Google, which acquired London-based artificial intelligence lab DeepMind in 2014, said on Tuesday that the DeepMind Health brand, which uses NHS patient data, will cease to exist and the team behind its medical app Streams will join Google as part of Google Health.
It comes just months after DeepMind promised never to share data with the technology giant and an ethics board raised concerns over its independence.
A separate research team at DeepMind will continue to function independently of Google, but under the umbrella of its parent company Alphabet.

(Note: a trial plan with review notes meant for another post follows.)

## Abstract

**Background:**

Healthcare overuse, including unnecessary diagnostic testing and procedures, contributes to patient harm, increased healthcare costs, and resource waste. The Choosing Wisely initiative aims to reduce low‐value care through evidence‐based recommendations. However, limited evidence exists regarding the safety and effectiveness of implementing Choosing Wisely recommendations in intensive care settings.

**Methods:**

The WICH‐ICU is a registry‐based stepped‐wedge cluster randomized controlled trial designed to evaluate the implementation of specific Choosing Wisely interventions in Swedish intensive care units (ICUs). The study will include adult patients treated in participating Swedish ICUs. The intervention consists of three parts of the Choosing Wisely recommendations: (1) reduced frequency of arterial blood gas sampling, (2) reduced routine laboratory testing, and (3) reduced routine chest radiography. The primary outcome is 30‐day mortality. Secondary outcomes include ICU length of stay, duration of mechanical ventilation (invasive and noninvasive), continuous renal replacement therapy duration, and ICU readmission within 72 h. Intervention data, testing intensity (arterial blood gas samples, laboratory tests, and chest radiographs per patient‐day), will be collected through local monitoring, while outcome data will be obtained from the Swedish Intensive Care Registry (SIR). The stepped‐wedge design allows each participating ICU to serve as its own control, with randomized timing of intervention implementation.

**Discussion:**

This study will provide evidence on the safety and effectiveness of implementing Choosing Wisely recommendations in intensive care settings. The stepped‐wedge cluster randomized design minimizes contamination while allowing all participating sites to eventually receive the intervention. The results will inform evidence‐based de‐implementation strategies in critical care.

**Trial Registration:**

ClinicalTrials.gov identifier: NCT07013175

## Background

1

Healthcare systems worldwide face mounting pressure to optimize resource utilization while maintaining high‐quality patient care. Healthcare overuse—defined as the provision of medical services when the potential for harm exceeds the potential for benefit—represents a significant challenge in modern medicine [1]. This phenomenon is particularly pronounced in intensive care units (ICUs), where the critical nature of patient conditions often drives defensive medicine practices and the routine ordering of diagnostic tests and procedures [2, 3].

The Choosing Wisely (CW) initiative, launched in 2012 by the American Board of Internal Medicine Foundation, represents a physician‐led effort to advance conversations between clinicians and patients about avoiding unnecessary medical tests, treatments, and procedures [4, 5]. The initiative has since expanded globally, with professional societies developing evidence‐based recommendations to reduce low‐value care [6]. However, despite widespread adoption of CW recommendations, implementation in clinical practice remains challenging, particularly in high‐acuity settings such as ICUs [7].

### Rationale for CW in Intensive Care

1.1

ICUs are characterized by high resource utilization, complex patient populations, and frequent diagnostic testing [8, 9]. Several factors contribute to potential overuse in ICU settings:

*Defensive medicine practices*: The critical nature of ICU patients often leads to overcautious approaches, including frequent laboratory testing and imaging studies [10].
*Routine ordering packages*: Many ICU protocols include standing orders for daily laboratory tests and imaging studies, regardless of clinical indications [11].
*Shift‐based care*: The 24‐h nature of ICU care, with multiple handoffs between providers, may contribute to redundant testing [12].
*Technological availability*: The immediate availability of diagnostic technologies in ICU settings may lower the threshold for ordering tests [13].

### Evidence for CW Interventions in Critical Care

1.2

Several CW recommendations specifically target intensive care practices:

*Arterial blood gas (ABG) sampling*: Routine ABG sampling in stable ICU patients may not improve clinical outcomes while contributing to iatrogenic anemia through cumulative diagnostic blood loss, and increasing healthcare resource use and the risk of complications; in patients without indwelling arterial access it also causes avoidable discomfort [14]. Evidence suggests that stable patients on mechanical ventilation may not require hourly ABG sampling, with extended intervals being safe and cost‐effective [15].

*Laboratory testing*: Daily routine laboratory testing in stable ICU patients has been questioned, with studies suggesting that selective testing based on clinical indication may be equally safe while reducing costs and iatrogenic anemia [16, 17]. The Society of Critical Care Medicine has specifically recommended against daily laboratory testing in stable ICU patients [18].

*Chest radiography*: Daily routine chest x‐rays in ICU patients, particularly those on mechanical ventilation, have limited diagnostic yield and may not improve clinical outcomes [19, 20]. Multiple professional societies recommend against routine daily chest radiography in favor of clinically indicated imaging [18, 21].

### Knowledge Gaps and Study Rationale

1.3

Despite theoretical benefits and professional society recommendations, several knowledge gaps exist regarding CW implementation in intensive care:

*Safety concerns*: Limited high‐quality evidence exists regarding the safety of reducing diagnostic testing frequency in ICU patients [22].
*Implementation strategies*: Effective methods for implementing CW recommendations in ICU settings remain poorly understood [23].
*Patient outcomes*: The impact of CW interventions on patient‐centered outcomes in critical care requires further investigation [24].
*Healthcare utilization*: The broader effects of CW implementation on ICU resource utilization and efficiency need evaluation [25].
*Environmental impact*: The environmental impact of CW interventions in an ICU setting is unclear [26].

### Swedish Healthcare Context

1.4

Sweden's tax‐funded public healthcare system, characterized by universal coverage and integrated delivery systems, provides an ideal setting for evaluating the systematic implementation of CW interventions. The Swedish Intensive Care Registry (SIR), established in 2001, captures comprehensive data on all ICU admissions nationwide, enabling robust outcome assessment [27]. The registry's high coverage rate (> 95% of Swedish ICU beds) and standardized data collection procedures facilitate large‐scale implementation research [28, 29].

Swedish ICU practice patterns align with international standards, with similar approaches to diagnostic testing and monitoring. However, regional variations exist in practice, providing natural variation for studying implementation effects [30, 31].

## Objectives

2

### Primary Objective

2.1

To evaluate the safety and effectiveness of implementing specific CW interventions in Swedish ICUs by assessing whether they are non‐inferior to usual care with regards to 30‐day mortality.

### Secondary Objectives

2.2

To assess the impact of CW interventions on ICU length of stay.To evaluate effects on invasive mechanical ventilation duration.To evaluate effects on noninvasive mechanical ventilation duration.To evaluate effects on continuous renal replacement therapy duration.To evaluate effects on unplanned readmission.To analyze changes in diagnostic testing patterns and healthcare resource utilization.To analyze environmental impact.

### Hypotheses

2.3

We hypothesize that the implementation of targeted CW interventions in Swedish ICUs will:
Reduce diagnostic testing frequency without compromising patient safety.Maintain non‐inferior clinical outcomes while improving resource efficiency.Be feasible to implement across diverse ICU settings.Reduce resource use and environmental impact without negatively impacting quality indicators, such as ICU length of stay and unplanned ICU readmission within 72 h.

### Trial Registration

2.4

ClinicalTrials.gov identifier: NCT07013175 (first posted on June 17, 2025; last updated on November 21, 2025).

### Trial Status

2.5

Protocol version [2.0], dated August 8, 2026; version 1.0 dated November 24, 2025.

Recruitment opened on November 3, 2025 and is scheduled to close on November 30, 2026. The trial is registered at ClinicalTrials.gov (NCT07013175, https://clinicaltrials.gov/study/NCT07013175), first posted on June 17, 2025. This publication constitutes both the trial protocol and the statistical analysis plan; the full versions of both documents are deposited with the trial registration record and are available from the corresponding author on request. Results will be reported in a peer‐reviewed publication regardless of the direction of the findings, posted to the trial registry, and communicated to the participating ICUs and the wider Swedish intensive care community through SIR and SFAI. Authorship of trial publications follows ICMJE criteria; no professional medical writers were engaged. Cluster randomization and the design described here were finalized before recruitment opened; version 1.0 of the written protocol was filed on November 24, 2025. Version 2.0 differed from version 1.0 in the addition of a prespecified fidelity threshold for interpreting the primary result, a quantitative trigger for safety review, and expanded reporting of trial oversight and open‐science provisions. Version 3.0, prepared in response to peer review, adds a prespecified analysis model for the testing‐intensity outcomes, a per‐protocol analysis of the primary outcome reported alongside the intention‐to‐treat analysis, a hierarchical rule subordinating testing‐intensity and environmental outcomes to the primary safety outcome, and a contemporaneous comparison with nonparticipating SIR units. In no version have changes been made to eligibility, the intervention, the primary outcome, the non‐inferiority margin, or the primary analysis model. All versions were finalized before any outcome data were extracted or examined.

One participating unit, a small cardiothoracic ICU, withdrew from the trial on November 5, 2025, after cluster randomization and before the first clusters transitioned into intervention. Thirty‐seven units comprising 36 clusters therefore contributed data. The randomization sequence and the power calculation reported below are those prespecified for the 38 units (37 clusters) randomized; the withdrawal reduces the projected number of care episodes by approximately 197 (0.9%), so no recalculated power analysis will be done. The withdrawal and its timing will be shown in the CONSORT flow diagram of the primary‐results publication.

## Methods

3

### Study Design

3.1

A DeepMind spokesman said: "All patient data remains under our partners' strict control, and all decisions about its use lie with them."
DeepMind health has already come under scrutiny from data watchdogs in the past. Last year, the Royal Free hospital in London was found to have breached the Data Protection Act over its handling of NHS patients' data when using the Streams app, which was developed by DeepMind.
Streams is an application that aims to help doctors spot patients who may develop kidney disease. It was developed using data from the Royal Free Hospital.